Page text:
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Japan's sudden new foreign student entry ban leaves language schools dejected, frustrated

A vacant classroom at Fukuoka Japanese Language School, which has been affected by coronavirus border control measures, is seen in the city of Fukuoka's Minami Ward on Nov. 29, 2021. (Mainichi/Yoshiyuki Hirakawa)

The emergence of the new omicron coronavirus variant overseas has locked foreign students out of Japan again just three weeks after coronavirus border restrictions were largely relaxed on Nov. 8.

    Institutions that were ready to welcome the students are hugely disappointed by the government's border control measures enforced from Nov. 30, which in principle ban new entries by foreign nationals.

    The Osaka YMCA International College's Japanese language department supervisor expressed astonishment: "This is unexpected. On the ground, we've been moving forward with all kinds of application work for students to enter the country ..." It apparently has about 50 students waiting for their opportunity to enter Japan while taking online lessons from their home countries. The supervisor said, "We want to know how long the entry restrictions are for, and the reasoning behind them. We're at a loss, as the central government hasn't given instructions."

    An Osaka YMCA Gakuin employee said, "It's a bolt from the blue. In normal years, we have a new admissions intake in January too, but I expect this year's outlook is hopeless." Because the Japanese government banned foreign students' entries as a general rule for nearly a year from the end of 2020, the academy's student numbers more than halved from some 420 in October 2019 to about 200 students as of November 2021.

    "We can't run the school with no students. I worry if they'll make it to Japan by April, when there are the most enrollments," they said. A staff member at another international school in Osaka Prefecture told the Mainichi Shimbun: "There were students planning to go back to their home countries during this year's winter vacation, but that will probably be difficult after the recent policy change."

    A woman in her 30s from Southeast Asia who studies design at a private graduate school in Tokyo has been taking online courses in her home country since enrolling in April. She attends lectures in the early morning due to time differences, cannot engage in practical design production, and faces other issues that she says make her sad and leave her with mixed feelings. Before the entry bans were reintroduced, she had intended to come to Japan in the beginning of 2022. Expressing her disappointment, she said, "I only have one year of school left, and there's no point of studying abroad if I can't go to Japan to study."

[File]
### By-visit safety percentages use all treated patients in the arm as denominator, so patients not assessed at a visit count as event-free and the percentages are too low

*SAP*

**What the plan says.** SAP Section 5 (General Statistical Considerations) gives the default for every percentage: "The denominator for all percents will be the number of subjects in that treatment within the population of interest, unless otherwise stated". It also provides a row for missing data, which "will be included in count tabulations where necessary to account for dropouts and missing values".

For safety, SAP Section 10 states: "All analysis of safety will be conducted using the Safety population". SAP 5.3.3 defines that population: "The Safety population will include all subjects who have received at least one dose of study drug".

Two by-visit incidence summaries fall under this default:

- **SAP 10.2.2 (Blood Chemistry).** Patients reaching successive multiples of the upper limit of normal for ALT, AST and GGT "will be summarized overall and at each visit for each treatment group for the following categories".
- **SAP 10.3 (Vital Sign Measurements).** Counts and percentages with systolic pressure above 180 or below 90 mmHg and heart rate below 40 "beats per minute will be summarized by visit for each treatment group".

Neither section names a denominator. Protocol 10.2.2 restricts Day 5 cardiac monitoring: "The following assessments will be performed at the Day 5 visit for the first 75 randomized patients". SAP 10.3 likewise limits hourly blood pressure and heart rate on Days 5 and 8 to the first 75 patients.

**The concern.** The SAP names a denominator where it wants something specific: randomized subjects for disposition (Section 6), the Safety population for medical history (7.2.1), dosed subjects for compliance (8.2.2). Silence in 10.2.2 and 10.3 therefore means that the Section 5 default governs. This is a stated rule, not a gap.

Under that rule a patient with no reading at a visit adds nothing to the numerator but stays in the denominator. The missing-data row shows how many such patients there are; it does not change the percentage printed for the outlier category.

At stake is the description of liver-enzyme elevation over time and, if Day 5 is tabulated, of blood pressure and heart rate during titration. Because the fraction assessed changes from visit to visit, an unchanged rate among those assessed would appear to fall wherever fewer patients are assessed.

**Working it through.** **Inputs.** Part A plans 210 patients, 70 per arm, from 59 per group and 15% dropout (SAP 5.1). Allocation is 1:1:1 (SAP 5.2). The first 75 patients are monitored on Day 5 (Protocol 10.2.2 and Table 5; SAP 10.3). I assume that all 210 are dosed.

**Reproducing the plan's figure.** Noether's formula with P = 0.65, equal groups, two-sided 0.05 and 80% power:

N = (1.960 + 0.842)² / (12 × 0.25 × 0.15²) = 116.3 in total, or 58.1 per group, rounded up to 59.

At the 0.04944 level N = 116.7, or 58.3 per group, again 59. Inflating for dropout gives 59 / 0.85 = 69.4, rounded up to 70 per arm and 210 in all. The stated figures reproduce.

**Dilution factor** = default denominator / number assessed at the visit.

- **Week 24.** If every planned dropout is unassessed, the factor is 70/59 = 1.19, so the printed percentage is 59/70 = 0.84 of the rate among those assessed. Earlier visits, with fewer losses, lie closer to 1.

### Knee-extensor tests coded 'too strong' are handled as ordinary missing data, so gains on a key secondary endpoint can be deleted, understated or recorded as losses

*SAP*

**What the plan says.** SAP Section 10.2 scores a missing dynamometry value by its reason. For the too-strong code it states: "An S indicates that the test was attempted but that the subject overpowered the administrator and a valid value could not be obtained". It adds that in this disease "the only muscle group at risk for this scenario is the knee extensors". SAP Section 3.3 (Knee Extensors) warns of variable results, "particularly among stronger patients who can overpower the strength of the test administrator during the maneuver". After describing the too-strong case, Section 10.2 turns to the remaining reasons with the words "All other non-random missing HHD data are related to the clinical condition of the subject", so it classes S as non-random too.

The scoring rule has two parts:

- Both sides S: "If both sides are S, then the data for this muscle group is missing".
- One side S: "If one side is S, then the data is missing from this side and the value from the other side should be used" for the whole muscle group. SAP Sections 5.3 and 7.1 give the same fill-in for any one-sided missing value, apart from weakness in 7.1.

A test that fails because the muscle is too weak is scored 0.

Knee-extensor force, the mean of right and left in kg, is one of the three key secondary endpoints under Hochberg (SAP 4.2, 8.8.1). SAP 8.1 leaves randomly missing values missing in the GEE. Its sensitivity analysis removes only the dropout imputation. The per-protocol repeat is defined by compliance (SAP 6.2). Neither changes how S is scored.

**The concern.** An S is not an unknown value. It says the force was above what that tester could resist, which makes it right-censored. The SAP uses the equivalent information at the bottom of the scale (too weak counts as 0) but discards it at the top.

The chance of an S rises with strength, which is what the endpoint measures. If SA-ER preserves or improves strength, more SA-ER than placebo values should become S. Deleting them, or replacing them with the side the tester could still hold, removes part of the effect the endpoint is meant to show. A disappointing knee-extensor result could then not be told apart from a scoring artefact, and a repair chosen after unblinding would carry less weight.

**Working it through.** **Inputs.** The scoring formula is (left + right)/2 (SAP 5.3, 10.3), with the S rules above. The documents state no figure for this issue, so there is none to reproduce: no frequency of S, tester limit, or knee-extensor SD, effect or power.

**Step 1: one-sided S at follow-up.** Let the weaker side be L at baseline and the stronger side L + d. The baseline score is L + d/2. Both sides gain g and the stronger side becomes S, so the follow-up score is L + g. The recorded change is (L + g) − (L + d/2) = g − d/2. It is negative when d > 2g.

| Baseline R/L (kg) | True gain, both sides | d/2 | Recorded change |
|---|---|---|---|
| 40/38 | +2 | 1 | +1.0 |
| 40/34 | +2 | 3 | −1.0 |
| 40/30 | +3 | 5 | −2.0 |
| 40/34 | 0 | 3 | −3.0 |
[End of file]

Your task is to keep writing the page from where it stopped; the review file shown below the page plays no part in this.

Fukuoka Japanese Language School principal Hiroki Nagata said they were dejected upon seeing the news. "I'm in shock. I feel like we've been suddenly confined to darkness just as we thought we could see the light at the end of the tunnel," he said.

    The school usually has about 400 students from Vietnam, China and India, but currently only 100 are studying on site. About 250 more cannot enter Japan despite having paid tuition. Of its 14 classrooms, three are currently in use. The others are lined with empty desks.

    Principal Nagata said, "If the students are again subject to a situation where they can't tell when they can come to Japan, then some might give up on enrollment and demand their tuition be refunded." He added, "Our business management will be in a critical state," and insisted the school needs financial assistance.

    Tokyo-based nonprofit International Foreign Students Association said that since 2021 began, there have been students who abandoned studying in Japan or opted to study in a different country. The association's administrative office head Itsue Shimizu said, "Rather than shutting out foreign students across the board, I want the government to respond with tough infection countermeasures while also creating a path for students to be able to enter the country."

    (Japanese original by Saori Moriguchi, Osaka City News Department, Richi Tanaka, Tokyo City News Department, and Hiroshi Higa, Kyushu News Department)

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